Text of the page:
Modified Atkins Diet May Decrease Epileptic Seizures

Approximately half of adult epileptic patients had fewer seizures in recent study

THURSDAY, Jan. 31 (HealthDay News) -- A recent prospective study of adult patients with epilepsy who failed multiple anticonvulsive treatments showed a decrease in the frequency of seizures in response to following a modified Atkins diet. The study was published in the February issue of Epilepsia.

Eric H. Kossoff, M.D., of the Johns Hopkins Hospital in Baltimore, and colleagues studied the effects of prescribing the modified, ketogenic Atkins diet to 30 patients, ranging in age from 18 to 53 years, who had intractable epilepsy. These patients had failed to respond to between two and 14 different anticonvulsive medications, and had one to 140 seizures per week.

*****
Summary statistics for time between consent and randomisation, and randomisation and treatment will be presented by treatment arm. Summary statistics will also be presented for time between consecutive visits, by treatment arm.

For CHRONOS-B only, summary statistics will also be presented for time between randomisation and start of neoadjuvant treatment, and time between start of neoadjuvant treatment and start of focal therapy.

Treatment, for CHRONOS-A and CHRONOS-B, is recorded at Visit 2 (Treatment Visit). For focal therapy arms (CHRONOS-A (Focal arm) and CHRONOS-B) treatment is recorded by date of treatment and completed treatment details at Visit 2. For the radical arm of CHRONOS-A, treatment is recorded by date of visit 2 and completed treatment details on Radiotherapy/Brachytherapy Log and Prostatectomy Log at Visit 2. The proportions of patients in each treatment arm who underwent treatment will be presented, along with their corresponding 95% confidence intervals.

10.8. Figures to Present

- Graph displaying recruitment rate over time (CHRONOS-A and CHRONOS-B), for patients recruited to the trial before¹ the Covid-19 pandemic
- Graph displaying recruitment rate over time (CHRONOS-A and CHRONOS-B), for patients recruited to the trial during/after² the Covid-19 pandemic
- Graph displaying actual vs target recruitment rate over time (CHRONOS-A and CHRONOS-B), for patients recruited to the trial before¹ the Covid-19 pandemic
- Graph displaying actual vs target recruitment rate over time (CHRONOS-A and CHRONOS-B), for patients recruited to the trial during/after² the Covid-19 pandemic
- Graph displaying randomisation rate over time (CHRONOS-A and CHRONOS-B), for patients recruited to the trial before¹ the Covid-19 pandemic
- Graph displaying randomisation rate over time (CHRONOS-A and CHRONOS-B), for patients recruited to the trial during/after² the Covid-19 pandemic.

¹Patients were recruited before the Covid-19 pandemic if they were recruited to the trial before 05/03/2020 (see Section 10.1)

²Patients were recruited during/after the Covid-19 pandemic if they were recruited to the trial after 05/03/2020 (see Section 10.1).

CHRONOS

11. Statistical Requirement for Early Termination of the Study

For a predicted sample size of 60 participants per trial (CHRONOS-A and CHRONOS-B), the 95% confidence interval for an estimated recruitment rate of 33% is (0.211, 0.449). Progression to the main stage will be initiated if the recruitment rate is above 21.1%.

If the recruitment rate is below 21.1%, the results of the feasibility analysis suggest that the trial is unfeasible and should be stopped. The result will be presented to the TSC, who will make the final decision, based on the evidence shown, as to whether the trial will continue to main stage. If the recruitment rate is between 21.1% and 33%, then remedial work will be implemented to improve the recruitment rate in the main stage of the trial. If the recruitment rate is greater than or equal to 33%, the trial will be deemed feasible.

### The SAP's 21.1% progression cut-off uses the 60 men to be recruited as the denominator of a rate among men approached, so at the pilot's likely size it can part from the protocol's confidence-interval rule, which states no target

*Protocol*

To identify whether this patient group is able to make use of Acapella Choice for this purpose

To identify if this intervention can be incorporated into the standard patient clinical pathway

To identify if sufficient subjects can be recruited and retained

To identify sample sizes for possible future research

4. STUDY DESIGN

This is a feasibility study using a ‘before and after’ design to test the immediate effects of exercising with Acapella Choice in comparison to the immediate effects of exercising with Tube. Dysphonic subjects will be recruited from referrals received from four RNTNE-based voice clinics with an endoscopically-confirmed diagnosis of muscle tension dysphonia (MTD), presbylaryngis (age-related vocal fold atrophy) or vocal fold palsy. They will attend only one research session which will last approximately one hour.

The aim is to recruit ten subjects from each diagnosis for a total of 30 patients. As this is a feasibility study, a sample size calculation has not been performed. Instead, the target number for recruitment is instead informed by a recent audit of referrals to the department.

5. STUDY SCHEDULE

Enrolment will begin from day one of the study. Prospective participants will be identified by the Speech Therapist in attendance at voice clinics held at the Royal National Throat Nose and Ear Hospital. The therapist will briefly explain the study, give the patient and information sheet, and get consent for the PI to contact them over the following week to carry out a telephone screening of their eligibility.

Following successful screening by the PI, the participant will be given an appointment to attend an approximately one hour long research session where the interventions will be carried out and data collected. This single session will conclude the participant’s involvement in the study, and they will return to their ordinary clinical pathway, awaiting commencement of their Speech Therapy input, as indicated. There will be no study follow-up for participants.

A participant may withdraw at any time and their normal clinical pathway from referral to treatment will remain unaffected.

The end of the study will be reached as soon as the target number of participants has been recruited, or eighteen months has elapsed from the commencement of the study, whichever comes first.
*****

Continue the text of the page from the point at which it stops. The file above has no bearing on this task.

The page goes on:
The researchers report that 18 of the patients (60 percent) improved. Approximately half of the patients had fewer seizures over the six-month study term. A secondary effect of the diet was weight loss. The interpretation of the results is limited by the study's small size, possibility of a placebo effect, lack of a control group and reliance on patient-provided dietary records. Also, total cholesterol increased significantly, and 16 subjects discontinued the diet because of its lack of efficacy or because it was too restrictive.

"This preliminary study suggests that in a manner similar to children, the modified Atkins diet may be a helpful new treatment option for adults with intractable epilepsy," Kossoff and colleagues conclude. "Further controlled studies are necessary and warranted," they add.

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